In diary form, Captain Knights memoirs of his travels in Hong Kong, India and the far east in the late nineteenth-century.
On August 10, 1901, two English ladies spending part of their summer together in France decided to visit the Palace of Versailles for what was anticipated to be an ordinary day of sightseeing. However, on that fateful day, the women later believed a series of mysterious encounters had occurred, the results of which have lingered through to the present day.
When one of the ladies suggested a visit to Queen Marie Antoinette's Petit Trianon, both were later convinced they had stepped back in time to witness people and scenery from the eighteenth century. One of the ladies even believed she had witnessed the queen herself!
Were the ladies' encounters simply a case of mistaken identity and confusion as a result of venturing into an unfamiliar environment? How well do their testimonies support the integrity of such an occurrence? Alternatively, did the women unknowingly step back in time to walk along paths from a bygone era at Versailles?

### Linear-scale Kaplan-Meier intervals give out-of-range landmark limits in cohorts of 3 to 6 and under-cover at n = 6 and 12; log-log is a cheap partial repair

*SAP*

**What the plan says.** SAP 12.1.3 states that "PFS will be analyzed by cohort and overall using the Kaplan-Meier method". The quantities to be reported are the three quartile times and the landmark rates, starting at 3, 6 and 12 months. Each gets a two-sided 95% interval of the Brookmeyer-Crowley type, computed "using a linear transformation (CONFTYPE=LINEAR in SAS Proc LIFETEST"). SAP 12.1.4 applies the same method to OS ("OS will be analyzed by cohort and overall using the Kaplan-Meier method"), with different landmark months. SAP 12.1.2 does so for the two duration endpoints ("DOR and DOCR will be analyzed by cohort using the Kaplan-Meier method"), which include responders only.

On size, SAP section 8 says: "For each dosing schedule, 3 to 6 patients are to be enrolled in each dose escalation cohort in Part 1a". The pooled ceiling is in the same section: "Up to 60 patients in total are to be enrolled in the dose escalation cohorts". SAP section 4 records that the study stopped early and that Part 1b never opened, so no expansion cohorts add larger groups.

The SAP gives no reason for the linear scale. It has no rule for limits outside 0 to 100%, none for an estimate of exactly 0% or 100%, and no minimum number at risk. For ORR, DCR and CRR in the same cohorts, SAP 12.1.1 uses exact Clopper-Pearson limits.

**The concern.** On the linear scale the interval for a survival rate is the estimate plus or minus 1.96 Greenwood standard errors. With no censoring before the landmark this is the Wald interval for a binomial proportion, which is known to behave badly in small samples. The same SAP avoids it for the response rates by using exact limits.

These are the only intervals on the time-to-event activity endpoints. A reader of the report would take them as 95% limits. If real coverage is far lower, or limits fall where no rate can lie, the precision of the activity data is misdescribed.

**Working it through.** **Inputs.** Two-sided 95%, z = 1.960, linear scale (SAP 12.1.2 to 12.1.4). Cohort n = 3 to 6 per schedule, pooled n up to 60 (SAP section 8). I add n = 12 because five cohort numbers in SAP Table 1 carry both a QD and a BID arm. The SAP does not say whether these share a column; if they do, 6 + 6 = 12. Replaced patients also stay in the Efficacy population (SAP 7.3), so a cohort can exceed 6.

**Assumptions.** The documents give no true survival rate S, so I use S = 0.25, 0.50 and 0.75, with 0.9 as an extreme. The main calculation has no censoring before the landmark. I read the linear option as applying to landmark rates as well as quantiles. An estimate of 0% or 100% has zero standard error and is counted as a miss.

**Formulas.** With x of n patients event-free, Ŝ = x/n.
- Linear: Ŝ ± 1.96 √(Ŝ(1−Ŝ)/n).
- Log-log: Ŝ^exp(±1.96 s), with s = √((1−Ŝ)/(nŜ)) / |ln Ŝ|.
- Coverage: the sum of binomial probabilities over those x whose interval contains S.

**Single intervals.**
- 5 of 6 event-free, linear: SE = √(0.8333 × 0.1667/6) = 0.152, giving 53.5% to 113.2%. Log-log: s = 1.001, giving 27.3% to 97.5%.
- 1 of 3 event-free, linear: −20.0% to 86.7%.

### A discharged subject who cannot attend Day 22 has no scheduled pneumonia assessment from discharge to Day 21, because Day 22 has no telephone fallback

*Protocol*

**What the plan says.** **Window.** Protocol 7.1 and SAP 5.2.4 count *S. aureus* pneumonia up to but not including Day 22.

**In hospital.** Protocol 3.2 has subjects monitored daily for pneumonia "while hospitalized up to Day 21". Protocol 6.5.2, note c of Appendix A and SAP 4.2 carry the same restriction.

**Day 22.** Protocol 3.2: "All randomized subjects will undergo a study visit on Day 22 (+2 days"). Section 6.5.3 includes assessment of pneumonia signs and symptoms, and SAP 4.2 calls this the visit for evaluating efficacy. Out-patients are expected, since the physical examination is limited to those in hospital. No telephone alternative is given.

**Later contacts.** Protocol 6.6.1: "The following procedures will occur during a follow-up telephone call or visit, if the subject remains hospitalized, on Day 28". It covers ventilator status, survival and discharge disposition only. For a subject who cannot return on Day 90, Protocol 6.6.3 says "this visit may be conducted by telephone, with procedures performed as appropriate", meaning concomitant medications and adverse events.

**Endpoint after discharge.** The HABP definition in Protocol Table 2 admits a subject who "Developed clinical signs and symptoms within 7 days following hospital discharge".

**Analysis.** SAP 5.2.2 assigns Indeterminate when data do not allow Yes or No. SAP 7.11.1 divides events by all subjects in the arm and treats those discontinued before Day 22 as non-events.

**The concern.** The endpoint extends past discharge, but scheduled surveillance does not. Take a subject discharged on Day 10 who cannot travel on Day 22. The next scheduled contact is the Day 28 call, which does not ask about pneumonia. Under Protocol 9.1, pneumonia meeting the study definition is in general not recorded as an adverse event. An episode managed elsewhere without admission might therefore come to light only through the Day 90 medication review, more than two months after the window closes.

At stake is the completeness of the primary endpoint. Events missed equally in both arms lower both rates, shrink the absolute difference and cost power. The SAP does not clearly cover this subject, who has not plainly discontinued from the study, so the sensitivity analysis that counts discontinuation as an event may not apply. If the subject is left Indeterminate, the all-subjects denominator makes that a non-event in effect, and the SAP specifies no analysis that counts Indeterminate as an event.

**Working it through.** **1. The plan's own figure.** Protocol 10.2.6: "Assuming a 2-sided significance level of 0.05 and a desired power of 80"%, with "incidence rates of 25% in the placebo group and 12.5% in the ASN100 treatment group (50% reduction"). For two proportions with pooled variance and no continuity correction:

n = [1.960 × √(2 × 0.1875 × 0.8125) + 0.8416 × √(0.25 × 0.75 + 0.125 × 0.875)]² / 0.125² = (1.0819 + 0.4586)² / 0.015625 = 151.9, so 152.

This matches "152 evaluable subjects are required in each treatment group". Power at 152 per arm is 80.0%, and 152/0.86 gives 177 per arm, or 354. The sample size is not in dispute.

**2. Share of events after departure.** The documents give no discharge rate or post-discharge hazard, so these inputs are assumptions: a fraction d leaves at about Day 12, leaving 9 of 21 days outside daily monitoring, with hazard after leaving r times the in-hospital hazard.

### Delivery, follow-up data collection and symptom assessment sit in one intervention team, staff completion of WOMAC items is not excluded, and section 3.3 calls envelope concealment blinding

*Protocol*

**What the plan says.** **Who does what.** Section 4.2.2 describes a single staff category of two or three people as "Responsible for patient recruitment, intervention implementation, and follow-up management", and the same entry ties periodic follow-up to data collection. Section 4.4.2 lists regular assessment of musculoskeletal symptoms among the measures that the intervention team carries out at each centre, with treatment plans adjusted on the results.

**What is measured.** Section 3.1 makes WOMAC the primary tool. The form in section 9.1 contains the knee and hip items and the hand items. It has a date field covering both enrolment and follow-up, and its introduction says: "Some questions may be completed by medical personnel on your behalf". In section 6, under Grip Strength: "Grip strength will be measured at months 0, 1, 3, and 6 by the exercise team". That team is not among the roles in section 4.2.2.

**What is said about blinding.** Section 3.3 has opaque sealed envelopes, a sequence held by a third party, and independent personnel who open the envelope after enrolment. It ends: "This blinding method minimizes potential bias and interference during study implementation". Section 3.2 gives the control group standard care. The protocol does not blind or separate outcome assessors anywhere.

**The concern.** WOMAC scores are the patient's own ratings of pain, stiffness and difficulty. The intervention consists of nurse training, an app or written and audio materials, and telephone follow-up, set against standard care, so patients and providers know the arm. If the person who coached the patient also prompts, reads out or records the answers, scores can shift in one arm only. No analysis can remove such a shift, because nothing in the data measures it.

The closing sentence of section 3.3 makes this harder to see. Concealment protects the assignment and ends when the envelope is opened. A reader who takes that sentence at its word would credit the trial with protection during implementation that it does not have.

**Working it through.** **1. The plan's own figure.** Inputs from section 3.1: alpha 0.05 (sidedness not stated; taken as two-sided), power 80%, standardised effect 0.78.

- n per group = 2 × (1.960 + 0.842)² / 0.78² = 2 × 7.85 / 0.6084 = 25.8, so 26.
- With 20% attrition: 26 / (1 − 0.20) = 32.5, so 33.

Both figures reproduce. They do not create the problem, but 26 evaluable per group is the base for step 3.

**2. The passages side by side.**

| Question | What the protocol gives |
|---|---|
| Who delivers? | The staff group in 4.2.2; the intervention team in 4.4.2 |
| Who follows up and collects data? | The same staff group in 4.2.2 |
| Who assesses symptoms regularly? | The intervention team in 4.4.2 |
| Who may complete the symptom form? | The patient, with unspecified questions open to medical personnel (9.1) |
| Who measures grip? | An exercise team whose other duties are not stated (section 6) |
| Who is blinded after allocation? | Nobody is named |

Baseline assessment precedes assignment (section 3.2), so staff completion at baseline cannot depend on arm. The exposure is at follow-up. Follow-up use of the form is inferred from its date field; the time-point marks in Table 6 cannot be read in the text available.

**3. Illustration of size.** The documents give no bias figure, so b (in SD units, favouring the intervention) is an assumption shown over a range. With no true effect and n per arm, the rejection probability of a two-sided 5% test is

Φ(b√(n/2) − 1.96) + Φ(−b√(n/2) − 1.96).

"To me the Palace of Versailles is peopled by the ghosts of many women. A few of them are dowdy and good, but by far the greater number are graceful and wicked. How infinitely easier it is to make a good bad reputation than to achieve even a bad good one! "Tell us stories about naughty children," we used to beseech our nurses. And as our years increase we still yawn over the doings of the righteous, while our interest in the ways of transgressors only strengthens."